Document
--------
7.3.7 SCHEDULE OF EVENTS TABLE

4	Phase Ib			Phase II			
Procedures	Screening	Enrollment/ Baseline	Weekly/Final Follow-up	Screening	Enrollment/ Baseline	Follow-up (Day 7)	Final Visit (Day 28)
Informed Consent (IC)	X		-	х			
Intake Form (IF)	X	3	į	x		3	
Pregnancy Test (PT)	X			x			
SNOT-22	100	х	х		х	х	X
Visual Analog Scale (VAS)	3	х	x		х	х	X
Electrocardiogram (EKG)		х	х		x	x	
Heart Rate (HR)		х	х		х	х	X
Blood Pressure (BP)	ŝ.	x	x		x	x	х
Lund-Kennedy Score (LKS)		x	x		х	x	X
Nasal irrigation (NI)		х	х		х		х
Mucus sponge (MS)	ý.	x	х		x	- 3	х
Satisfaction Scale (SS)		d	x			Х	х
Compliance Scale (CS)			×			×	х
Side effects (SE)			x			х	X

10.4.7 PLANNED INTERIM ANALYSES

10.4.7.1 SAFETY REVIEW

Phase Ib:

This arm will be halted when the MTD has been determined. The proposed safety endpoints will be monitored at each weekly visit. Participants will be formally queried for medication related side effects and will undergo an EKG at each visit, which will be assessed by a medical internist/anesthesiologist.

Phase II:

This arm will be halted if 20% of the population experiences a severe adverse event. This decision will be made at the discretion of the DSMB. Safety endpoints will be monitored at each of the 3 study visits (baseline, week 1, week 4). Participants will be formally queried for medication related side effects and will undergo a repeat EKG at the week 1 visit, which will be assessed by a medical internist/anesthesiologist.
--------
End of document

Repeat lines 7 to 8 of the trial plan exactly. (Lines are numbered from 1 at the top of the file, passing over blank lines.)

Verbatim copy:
SNOT-22	100	х	х		х	х	X
Visual Analog Scale (VAS)	3	х	x		х	х	X